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The hunting of the Sunda pangolin and its smuggling abroad is on the rise. The police consider it to be transnational crime. Belief in this animal’s healing power—from increasing libido and to being used in the preparation of psychotropic medication—and the legalization of its use in some countries has increased demand. The price of this rare nocturnal creature remains high because it is illegal to hunt. As a kilogram of Sunda pangolin (Manis javanica) sells for US$4,200, the value of its smuggling reaches Rp3.6 trillion annually. The illegal trade of this animal ranks second only to wild birds. Those involved in this trade continue to operate freely.
The Sunda pangolin (Manis javanica) is popular in China. Its meat and scales are used in traditional and psychotropic medicines. In 2007, the Chinese government legalized the use of its scales for medicinal purposes at clinics, based on hospital approval. Since then, 26.6 tons of pangolin scales have legally entered China from a number of countries. A report from Traffic.org, a non-profit organization focused on wildlife trade, mentioned that the total amount of illegal scales—originating from countries where the animal is protected—reached 34.9 tons from 2007-2016, with the most coming from Indonesia.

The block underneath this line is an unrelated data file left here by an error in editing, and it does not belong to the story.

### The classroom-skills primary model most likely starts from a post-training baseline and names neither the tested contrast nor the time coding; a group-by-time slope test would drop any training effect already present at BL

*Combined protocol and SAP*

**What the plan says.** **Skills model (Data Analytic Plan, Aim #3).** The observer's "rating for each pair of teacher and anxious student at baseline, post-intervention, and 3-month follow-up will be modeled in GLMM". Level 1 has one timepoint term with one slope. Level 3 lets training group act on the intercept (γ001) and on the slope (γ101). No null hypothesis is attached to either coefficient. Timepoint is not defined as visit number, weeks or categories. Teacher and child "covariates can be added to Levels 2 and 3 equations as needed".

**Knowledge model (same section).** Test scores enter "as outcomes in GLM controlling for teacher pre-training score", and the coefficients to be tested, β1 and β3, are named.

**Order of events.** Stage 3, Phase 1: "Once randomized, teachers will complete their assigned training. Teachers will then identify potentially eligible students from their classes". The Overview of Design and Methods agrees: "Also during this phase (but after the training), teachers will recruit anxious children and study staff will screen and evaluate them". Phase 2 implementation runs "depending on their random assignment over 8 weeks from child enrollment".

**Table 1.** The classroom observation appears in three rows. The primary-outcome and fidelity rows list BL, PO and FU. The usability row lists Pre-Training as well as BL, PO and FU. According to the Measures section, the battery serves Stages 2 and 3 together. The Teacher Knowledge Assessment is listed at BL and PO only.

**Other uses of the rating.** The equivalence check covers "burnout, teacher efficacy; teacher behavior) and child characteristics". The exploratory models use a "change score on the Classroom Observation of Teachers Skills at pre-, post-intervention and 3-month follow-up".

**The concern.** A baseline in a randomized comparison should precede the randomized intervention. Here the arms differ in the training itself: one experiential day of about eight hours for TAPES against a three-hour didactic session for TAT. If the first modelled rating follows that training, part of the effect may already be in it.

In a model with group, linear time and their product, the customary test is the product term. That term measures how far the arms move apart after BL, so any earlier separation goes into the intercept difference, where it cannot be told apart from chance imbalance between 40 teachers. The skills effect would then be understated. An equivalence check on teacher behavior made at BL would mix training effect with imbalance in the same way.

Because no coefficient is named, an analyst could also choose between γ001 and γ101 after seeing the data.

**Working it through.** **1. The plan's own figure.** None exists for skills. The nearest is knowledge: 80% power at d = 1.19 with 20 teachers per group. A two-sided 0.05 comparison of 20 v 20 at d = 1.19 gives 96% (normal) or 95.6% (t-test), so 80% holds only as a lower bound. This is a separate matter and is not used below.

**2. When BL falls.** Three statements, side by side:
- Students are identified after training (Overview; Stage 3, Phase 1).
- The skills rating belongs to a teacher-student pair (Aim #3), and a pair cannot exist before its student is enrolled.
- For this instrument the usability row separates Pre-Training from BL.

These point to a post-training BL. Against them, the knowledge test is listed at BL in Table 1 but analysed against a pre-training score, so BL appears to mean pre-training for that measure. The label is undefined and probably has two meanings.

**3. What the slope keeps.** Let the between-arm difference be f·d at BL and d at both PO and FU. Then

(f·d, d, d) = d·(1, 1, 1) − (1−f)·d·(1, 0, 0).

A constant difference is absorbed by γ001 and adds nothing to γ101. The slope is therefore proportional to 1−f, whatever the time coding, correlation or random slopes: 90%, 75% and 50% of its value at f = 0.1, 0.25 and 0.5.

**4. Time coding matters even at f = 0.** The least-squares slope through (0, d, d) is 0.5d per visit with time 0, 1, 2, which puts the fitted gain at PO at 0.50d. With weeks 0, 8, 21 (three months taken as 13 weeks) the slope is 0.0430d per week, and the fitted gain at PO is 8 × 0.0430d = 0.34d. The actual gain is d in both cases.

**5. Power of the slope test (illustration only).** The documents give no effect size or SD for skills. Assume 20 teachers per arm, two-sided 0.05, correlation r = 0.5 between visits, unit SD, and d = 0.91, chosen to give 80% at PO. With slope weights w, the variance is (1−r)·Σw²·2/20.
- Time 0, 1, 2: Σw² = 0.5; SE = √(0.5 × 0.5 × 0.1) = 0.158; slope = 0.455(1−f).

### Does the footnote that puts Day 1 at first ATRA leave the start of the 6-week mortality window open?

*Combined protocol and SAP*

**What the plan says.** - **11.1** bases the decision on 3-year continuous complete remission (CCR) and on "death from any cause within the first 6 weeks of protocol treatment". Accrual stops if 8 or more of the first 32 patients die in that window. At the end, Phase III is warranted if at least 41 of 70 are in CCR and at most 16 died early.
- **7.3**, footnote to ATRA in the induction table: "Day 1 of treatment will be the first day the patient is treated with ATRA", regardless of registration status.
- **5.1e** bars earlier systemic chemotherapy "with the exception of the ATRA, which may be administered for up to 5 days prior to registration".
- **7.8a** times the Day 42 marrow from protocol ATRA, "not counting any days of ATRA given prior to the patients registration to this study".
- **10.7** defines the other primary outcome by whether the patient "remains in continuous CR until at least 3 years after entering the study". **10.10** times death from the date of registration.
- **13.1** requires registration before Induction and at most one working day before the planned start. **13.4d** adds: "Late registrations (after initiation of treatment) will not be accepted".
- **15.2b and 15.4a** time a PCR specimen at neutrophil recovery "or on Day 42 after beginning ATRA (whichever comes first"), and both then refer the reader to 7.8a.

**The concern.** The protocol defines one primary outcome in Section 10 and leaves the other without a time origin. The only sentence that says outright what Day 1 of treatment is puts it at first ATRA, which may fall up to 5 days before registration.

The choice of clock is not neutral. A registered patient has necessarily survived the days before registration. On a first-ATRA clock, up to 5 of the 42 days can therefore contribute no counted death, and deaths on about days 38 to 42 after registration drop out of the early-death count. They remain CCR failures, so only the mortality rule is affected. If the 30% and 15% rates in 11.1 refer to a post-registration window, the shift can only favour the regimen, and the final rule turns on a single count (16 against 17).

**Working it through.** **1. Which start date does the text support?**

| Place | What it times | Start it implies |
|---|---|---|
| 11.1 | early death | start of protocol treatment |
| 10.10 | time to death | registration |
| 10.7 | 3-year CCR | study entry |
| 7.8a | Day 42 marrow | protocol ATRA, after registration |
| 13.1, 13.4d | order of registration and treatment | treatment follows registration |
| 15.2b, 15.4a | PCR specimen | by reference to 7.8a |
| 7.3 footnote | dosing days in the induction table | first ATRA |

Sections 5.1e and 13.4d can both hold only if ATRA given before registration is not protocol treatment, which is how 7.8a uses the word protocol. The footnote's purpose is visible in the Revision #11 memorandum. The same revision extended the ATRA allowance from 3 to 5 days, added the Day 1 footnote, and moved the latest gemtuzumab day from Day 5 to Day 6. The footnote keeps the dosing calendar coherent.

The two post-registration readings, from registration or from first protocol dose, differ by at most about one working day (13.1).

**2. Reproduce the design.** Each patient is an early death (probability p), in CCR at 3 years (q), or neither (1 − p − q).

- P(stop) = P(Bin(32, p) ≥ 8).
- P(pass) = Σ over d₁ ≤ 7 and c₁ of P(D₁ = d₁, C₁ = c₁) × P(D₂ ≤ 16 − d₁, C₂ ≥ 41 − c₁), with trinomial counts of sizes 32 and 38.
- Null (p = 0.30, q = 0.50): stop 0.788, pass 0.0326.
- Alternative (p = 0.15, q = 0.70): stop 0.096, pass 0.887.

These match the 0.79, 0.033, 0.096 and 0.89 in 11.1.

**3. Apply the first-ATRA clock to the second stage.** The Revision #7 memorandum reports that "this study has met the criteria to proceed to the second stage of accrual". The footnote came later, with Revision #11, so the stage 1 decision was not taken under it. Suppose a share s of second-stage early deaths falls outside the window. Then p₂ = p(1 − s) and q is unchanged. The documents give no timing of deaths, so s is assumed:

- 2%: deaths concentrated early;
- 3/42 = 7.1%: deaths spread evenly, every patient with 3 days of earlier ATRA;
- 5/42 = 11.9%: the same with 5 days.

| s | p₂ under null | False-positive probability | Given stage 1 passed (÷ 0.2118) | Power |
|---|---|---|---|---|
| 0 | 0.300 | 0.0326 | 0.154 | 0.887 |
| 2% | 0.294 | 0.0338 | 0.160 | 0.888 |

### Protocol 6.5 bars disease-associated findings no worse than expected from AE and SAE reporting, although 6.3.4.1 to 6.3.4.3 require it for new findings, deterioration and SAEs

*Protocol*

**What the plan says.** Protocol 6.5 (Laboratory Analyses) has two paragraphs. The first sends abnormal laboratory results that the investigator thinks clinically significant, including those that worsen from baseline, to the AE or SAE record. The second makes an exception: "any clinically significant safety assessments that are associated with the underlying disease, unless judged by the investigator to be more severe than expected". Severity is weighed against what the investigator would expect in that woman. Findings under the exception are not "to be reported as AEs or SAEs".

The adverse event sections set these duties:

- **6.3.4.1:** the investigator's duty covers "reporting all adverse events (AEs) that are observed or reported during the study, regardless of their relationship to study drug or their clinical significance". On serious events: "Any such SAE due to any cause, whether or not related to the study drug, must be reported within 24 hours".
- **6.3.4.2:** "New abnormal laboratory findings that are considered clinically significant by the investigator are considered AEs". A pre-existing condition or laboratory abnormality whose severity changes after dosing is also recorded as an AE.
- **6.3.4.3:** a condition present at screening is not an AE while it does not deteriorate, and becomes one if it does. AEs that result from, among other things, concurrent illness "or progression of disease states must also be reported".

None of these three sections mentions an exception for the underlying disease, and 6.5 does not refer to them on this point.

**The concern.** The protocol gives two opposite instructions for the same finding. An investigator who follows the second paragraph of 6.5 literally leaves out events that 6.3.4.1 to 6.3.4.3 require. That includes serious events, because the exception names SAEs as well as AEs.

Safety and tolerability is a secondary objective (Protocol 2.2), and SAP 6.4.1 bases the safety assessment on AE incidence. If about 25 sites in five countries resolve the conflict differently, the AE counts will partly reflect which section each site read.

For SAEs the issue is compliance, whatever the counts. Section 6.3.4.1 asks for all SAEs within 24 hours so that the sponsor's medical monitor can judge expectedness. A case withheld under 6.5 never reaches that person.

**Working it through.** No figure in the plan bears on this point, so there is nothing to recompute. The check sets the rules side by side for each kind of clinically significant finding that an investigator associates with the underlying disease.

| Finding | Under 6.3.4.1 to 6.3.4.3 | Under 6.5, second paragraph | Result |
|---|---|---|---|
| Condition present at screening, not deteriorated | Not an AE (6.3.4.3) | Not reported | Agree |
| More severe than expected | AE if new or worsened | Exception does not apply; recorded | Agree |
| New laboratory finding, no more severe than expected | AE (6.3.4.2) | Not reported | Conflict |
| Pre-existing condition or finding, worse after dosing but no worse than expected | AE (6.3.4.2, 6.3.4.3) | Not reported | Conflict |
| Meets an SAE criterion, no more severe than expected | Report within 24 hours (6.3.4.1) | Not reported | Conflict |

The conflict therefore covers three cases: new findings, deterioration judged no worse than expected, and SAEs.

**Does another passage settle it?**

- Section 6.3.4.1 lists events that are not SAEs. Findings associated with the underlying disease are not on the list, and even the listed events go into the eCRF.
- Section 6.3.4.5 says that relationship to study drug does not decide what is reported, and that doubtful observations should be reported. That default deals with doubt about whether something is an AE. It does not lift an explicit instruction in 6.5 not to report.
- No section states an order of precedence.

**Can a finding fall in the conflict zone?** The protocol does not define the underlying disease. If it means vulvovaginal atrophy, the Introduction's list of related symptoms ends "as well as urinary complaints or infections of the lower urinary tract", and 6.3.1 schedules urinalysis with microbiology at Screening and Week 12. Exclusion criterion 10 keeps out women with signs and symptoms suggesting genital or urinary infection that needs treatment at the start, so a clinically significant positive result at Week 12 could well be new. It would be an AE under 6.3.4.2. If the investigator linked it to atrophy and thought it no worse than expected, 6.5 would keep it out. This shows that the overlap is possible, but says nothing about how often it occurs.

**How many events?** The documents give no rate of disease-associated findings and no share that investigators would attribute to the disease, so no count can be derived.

Even though a five-year prison sentence awaits anyone who hunts and trades the Sunda pangolin (Manis javanica), many still risk breaking the law.